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puritan life was heavily contaminated by death. Half of the original 102 pilgrims that settled in America died during the first winter and it was not uncommon for children to perish before they reached adolescence. Funerals were a common occurrence in everyday life and the air of towns was often littered with the sounds of church bells. From the early stages of learning, children were educated on the grim reality that they faced and if they were fortunate enough to grow up, their demise still followed them wherever they ventured to. Puritan religion explains that a person is unable to control their destiny. Their ascendance to heaven or hell is pre-determined before the time of their birth and their actions in life have no influence on their final destination.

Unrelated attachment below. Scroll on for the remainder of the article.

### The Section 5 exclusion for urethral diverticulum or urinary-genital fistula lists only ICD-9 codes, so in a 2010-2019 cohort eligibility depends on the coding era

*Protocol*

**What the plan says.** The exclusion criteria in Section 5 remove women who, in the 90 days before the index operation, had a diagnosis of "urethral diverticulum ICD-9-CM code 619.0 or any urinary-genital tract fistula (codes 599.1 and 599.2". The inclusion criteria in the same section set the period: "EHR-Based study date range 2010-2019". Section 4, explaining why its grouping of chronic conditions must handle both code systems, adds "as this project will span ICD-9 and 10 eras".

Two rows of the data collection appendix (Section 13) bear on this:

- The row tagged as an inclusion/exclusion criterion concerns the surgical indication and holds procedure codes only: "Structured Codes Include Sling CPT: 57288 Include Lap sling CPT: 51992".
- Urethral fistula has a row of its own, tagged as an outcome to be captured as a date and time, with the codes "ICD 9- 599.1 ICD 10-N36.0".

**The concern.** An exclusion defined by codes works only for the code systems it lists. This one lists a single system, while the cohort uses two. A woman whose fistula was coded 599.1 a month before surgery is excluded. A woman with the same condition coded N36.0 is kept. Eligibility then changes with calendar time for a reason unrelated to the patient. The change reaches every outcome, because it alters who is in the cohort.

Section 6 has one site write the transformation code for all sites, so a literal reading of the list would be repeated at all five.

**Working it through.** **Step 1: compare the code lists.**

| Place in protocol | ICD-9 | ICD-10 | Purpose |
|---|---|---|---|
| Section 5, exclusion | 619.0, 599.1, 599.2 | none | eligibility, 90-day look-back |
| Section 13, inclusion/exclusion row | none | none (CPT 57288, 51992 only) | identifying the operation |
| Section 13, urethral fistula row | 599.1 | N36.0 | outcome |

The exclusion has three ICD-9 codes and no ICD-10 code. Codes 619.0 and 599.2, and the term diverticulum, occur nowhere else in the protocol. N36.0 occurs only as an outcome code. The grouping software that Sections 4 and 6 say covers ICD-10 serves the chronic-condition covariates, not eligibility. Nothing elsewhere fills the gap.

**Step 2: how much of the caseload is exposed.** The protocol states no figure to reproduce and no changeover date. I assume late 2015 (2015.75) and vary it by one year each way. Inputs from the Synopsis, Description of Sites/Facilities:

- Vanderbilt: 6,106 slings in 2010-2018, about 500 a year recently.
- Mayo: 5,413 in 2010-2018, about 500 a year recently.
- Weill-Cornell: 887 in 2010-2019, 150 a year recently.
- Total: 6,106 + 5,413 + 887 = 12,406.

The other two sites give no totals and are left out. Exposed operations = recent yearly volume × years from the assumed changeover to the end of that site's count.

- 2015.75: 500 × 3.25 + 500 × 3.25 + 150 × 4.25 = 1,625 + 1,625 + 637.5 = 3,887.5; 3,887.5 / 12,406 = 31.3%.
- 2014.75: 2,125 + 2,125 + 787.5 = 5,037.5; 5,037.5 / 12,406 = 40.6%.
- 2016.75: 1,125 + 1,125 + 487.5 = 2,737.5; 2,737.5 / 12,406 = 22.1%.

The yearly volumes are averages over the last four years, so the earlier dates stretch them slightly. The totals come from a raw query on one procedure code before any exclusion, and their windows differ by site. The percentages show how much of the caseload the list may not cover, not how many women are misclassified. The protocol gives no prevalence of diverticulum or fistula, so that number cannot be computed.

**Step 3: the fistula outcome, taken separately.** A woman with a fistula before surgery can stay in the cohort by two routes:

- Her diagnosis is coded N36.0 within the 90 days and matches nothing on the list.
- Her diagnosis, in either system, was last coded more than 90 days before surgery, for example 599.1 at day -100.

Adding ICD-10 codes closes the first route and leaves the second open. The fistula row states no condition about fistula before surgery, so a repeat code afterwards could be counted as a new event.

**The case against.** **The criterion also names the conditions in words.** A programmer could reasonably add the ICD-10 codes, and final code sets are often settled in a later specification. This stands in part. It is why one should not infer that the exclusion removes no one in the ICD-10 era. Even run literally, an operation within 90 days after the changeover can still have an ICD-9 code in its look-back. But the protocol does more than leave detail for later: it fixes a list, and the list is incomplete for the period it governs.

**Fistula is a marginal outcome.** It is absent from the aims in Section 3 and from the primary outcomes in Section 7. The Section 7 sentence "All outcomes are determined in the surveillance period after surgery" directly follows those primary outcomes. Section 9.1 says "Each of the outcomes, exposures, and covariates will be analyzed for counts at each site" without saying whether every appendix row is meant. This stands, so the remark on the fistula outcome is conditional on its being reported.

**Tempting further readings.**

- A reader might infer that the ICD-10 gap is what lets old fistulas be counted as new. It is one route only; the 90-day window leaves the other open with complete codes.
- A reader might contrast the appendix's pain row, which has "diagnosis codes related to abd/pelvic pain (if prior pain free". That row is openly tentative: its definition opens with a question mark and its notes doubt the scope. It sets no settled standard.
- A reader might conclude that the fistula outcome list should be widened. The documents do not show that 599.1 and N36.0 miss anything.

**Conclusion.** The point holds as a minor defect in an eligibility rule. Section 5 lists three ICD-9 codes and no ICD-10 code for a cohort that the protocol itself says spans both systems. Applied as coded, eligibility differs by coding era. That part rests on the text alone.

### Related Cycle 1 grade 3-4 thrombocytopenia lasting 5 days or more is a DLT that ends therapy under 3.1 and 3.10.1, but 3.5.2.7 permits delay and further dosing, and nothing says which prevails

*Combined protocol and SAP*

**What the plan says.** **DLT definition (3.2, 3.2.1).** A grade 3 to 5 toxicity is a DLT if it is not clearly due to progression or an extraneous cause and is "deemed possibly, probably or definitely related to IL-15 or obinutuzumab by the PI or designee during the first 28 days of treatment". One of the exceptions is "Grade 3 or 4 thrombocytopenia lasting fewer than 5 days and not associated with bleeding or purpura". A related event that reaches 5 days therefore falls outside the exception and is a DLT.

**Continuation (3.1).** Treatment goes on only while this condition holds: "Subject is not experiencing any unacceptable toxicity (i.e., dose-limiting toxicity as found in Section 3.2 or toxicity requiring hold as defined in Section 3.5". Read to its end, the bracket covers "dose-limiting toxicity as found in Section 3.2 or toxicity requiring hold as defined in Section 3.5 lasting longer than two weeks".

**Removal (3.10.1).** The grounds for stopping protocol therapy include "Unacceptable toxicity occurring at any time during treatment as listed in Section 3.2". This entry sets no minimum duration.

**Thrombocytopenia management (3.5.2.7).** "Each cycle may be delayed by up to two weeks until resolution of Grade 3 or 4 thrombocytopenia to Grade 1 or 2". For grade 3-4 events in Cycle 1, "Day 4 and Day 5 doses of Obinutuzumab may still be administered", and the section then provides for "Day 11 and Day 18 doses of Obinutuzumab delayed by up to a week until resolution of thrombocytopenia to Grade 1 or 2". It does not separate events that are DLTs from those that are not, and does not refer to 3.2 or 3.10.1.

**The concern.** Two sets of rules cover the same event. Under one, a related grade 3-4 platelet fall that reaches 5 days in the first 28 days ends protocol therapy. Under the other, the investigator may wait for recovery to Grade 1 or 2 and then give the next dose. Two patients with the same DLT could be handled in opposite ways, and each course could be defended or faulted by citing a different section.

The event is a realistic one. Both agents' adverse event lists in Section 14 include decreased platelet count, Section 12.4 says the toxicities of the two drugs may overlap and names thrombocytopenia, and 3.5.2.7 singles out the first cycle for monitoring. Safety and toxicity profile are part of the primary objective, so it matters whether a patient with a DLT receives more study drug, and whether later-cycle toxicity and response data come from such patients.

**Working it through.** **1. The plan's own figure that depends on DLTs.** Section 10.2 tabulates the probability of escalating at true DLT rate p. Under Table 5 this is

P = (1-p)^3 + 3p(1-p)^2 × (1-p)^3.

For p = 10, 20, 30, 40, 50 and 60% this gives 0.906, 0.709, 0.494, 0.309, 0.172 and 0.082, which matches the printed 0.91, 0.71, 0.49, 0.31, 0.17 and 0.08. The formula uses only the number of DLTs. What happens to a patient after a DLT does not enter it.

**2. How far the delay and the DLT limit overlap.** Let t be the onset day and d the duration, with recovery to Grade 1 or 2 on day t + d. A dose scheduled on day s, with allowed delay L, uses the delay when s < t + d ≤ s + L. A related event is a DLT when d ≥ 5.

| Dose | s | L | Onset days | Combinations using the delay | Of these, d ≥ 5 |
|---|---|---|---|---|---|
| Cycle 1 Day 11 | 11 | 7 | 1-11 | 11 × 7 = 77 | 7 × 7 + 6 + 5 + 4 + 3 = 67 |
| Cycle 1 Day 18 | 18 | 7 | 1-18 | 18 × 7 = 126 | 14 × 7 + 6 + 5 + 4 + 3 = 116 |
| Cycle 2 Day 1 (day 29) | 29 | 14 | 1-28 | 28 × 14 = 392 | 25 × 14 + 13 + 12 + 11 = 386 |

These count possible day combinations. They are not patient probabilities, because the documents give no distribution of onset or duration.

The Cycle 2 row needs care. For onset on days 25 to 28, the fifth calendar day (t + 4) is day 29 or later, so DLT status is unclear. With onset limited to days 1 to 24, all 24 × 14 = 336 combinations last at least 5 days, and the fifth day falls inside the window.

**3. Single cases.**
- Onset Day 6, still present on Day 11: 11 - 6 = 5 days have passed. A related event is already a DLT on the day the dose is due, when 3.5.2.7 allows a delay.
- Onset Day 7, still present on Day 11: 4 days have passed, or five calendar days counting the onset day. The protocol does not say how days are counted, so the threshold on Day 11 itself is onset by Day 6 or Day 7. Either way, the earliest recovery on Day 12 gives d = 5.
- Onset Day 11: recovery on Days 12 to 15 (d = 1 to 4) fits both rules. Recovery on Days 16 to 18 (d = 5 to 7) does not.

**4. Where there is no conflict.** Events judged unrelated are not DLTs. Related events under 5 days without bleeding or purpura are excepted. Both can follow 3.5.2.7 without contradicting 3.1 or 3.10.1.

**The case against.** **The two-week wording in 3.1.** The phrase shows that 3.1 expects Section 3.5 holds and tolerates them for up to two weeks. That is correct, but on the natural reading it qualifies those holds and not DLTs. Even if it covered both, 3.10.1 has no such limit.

Although her lifetime took place more than two centuries after their arrival, Emily Dickinson presented poetry that offered views on death that were influenced by puritan belief. She believed that the manner in which a person dies would reflect their afterlife. For instance, a person that died a peaceful death, perhaps at home in the company of their family and friends, meant the person found harmony with the God after passing. On the other hand, an individual who experienced a painful and traumatic demise may have experienced an equally as brutal afterlife. She believed, as demonstrated in her poetry, that there are many different types of death that could lead a person's soul into several different directions.